As we pass the stops one by one, the fear of having my ticket checked subsides, and is replaced by relief. Which is then replaced by a little cockiness. We’re just bending the rules a bit, I think smugly. Besides, that woman at the ticket booth tried to RIP ME OFF. I’m getting some subway justice.
That justice, as it turns out, is short-lived. As my ex-pat friend Martin would later explain, the Budapest Metro folks tend to check certain stops more frequently than others. In any case, anyone who gets caught isn’t spared from a fine, especially residents.
So the feeling of getting away scot-free lasts from the train, mid-way up the escalator – right about the moment when Randy and I look up and see the two middle-aged ladies in blue Budapest Metro shirts, standing at the top of the escalator.
We look at each other and know we’re so very SCREWED. Our only defence at this point is to play as dumb as possible and hope, at the last possible minute, they wouldn’t ask for our tickets.
Randy gets the lady on the left; I get the lady on the right.
She asks for my ticket, which I produce (and cringe as she checks it). She motions to me that it’s the wrong ticket (to which I respond by wearing my “dumb” face) and she gestures to me to step to the side.
She asks if I speak German or English (I obviously choose the latter). She asks me how long I am in Budapest for; I tell her, “One day. We leave tomorrow.”
In her fragmented English – and I’m sure Randy’s getting the exact same spiel – she tells me about the one-day ticket one can purchase, which can be used on whatever metro line one takes; one can even transfer to other metro lines, if one chooses.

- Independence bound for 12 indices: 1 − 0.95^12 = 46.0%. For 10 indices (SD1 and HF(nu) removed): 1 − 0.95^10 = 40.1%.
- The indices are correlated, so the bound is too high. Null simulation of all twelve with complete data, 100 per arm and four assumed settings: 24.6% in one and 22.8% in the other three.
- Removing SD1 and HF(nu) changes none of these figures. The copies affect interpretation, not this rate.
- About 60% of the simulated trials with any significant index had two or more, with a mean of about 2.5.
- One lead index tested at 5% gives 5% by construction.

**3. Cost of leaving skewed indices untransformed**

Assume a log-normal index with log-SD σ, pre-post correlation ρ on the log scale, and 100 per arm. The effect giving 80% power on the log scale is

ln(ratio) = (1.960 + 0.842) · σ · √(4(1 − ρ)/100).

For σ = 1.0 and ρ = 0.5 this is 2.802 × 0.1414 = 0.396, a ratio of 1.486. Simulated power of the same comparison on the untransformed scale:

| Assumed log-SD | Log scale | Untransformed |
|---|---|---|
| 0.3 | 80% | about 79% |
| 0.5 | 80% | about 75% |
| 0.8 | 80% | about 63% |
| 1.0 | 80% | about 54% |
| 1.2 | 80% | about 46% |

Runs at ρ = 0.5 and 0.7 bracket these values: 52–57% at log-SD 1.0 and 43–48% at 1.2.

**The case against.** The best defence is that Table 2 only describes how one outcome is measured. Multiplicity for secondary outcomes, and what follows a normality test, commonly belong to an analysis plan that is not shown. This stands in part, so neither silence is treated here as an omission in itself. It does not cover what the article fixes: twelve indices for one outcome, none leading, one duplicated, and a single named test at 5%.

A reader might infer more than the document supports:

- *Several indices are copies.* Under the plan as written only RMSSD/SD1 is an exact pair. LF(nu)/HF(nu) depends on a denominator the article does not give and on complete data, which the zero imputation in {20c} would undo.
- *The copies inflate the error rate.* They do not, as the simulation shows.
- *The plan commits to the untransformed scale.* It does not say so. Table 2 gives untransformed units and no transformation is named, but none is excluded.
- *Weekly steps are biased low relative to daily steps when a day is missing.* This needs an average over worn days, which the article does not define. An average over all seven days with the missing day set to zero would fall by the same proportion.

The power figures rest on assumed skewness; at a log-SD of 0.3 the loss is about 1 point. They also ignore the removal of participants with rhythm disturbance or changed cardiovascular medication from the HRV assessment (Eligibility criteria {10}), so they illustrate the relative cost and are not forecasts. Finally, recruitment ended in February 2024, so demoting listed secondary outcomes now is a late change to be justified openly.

Then she looks down at her cell phone (which maybe she wants me to think is her magical “ticket fine calculator”), looks up at me and tells me I have to pay 6,000 forints (about 25 Euros, or almost $40 CAD).
“Six thousand forint?” I repeat a bit incredulously. Gulp. I fish around in my wallet and show her I only have 4,500 forint.
The woman pauses a moment, then says, “Okay, okay … give me 30 Euro, then.”
Same problem – I only have a 20 Euro bill.
That’s when opportunity presented itself.
She looks over to her co-worker, who is talking to Randy, looks back at me and says:
“Are you …” and makes the international waving-finger symbol for “together”.
I think I understand what she’s getting at, but I doubt myself.
“What?” I ask, confused.
The woman repeats, “Are YOU …” and takes my hand and Randy’s, and holds them close together, as if she’s about to join us in holy matrimony.
Randy knows exactly what’s going on and is nodding empathically. I start half-nodding too – whatever will get us out of this mess. Especially if that lady likes Randy.
So instead of paying 6,000 forints each, I end up paying 20 Euros, plus 2,000 forints (which equals roughly 6,600 forints – 28 Euros or $43 CAD) for the pair of us. Randy and I later do the math, and we figure the odd sum is actually the 6,000 forints I was originally going to pay, plus a nifty 600-forint “tip” the Budapest Metro lady generously took for her leniency.
So either way I lose to the metro. But at least the lady was nice. It could’ve been a lot worse. And now I have a fake husband for the rest of the trip.
So boys and girls, the morals of this story are:
(1) If you’re going to use the metro in Budapest, buy an all-day ticket.
(2) If you don’t want – or don’t think you need – an all-day ticket, then make sure you buy a fare that allows you to transfer onto different metro lines.
(3) If you don’t have the right fare and get caught, (a) pray you get a nice transit lady that reprimands you, (b) act dumb whenever possible and (c) if you’re with another person, pretend you’re married to get the fine reduced.
Okay, so maybe not that last one. But now you know. You can’t say I didn’t warn you.